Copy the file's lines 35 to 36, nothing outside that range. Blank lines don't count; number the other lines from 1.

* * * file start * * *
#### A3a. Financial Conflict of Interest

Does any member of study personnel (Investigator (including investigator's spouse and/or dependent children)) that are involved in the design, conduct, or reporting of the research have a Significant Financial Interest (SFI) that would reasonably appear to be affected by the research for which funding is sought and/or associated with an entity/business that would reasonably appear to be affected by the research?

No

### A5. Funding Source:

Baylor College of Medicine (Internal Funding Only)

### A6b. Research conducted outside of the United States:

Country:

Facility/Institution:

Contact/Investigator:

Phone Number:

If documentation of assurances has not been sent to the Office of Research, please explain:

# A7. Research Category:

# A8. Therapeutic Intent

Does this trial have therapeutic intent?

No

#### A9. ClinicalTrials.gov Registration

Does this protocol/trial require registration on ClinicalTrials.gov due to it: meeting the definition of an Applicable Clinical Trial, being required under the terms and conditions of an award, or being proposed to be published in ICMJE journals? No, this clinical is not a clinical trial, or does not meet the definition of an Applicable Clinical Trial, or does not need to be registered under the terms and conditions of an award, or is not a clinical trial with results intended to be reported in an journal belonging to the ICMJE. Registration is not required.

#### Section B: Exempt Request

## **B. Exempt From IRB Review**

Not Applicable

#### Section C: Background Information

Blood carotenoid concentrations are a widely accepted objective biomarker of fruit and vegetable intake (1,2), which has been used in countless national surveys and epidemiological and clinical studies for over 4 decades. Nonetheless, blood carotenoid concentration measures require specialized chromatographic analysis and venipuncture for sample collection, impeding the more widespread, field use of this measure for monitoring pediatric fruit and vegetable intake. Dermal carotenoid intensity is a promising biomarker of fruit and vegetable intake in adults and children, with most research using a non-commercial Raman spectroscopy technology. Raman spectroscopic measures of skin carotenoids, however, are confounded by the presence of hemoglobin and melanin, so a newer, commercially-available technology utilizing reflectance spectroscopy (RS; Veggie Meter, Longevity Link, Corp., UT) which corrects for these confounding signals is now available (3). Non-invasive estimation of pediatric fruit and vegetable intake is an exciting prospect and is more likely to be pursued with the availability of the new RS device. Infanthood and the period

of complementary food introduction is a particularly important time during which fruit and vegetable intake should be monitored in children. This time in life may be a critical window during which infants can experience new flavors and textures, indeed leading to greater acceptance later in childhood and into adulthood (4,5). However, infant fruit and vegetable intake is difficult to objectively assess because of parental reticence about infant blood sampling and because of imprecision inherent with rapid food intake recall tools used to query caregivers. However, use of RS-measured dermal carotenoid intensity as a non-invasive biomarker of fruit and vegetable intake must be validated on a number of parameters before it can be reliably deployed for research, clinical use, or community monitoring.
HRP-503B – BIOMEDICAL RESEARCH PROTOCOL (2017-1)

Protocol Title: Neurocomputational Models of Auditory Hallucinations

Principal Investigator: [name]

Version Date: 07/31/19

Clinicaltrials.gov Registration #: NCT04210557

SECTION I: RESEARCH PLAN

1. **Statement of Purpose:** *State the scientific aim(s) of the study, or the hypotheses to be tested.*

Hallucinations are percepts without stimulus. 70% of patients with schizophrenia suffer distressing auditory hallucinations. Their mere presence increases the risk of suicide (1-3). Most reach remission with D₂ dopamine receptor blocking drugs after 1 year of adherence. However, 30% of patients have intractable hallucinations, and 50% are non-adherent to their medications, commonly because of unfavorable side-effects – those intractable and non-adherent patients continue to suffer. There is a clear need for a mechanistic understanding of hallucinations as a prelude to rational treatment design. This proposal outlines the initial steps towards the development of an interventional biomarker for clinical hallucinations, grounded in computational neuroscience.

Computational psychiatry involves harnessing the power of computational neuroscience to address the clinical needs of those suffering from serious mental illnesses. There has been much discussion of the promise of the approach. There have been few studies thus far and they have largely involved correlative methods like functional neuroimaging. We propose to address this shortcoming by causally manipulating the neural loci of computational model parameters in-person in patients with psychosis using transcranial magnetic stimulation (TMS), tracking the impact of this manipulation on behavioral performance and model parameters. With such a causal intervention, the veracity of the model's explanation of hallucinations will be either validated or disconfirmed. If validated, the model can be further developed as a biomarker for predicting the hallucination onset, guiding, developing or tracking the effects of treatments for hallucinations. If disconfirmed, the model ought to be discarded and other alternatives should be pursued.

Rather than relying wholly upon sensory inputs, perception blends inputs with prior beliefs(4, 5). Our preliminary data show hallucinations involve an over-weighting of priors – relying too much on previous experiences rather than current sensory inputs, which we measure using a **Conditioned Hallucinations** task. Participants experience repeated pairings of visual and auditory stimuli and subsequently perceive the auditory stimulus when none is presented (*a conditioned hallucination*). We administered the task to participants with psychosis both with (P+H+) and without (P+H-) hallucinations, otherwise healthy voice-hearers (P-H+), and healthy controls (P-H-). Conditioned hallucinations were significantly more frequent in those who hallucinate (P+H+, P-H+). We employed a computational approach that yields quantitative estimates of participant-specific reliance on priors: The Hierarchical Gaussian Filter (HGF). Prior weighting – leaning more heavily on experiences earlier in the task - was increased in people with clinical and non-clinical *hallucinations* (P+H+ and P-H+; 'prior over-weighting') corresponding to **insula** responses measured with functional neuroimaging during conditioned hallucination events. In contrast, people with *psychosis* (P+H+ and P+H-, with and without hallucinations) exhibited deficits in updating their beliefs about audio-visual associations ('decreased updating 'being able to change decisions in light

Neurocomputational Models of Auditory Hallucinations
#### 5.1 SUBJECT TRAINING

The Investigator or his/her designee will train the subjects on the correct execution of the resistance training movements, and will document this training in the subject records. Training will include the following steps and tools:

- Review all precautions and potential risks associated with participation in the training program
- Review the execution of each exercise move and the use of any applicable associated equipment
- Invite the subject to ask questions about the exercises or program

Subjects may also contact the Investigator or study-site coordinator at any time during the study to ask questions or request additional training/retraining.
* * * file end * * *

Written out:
#### 5.1 SUBJECT TRAINING

The Investigator or his/her designee will train the subjects on the correct execution of the resistance training movements, and will document this training in the subject records. Training will include the following steps and tools: